“In addition, to a new mandatory regulation requiring a switch to distillate for ships operating in or near the Arctic and installing diesel particulate filters, IMO Members should also commit to to the urgent development of a global fuel standard which would reduce black carbon emissions by controlling the aromatic content of acceptable fuels”, he added.
Relevant paper: PPR 9-8-3 – Fuels are key to urgent Black Carbon emission reductions.
“We’re also calling on IMO members to adopt measures that will prohibit the use of scrubbers in all waters globally; and until such a ban can be implemented, use risk and impact assessment guidelines to support the introduction of regional bans in vulnerable areas as an interim measure, beginning with Arctic waters”, said Eelco Leemans, Technical Advisor to the Clean Arctic Alliance.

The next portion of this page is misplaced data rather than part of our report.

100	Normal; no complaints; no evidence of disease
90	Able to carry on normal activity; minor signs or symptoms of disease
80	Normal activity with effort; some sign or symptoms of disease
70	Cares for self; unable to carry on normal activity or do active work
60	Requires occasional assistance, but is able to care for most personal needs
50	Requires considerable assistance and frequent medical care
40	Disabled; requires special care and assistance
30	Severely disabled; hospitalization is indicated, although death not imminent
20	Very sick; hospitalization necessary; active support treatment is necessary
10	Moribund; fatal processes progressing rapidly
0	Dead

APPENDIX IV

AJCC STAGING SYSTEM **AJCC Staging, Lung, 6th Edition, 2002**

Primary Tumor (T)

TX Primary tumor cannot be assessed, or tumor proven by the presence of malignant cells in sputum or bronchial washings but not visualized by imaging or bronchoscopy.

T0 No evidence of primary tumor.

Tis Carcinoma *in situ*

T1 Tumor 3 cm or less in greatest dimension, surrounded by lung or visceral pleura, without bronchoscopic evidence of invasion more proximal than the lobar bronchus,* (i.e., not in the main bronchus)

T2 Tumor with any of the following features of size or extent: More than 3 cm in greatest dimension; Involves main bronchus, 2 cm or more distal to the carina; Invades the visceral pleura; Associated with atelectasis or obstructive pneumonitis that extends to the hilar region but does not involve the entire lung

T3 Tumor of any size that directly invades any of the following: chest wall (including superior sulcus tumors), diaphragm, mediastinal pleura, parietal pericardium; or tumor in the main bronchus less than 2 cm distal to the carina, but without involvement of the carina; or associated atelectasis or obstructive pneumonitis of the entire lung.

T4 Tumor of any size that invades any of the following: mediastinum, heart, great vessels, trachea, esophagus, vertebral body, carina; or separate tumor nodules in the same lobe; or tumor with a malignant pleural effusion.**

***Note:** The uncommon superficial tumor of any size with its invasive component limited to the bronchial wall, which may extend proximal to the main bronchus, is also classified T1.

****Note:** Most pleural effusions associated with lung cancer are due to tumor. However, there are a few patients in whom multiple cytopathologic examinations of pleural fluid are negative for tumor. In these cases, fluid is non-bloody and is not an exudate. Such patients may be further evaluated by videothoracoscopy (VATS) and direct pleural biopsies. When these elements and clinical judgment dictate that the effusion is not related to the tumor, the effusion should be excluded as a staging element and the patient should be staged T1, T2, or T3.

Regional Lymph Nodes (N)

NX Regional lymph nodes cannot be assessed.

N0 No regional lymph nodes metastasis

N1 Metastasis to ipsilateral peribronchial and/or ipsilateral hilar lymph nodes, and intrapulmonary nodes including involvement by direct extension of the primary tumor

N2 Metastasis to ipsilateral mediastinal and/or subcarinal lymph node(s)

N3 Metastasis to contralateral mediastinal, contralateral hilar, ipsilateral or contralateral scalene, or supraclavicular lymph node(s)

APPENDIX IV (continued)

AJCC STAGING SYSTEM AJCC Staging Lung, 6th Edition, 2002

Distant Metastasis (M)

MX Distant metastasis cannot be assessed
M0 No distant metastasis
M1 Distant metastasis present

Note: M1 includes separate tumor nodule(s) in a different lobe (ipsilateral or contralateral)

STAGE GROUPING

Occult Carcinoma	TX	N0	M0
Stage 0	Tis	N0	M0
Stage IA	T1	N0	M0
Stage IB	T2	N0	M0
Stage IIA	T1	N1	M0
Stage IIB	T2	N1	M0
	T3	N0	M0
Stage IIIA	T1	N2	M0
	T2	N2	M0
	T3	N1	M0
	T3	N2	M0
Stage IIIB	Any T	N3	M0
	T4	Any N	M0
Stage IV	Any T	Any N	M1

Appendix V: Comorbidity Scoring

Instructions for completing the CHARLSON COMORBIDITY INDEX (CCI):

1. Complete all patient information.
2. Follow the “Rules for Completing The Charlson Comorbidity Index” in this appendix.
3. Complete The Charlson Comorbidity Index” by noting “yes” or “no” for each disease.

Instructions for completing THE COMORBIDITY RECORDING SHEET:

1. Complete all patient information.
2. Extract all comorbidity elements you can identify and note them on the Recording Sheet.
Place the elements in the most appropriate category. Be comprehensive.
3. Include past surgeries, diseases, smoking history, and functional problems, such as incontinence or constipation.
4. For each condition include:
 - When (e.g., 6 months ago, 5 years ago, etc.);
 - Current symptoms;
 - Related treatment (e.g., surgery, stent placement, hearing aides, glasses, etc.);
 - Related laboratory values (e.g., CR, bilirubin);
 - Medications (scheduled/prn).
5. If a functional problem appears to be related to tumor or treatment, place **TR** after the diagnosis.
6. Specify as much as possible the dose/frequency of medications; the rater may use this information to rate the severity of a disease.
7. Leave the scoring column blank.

Scrubbers are devices used to take out sulfur oxide (SOx) from ship’s exhaust emissions. This SOx, together with a range of pollutants (PAH, metals), is then discharged into the sea, leading to pollution of the marine environment.
“IMO progress on binding global measures to curb black carbon emissions from ships has, up to now, been pitifully slow. But MEPC 77’s green light for national and regional regulatory action on ship black carbon emissions sends an important signal – it is now up to individual states at a national level and working regionally when appropriate, to take full advantage of the tools that are available to them to ensure that ships sailing in or near the Arctic reduce their black carbon emissions.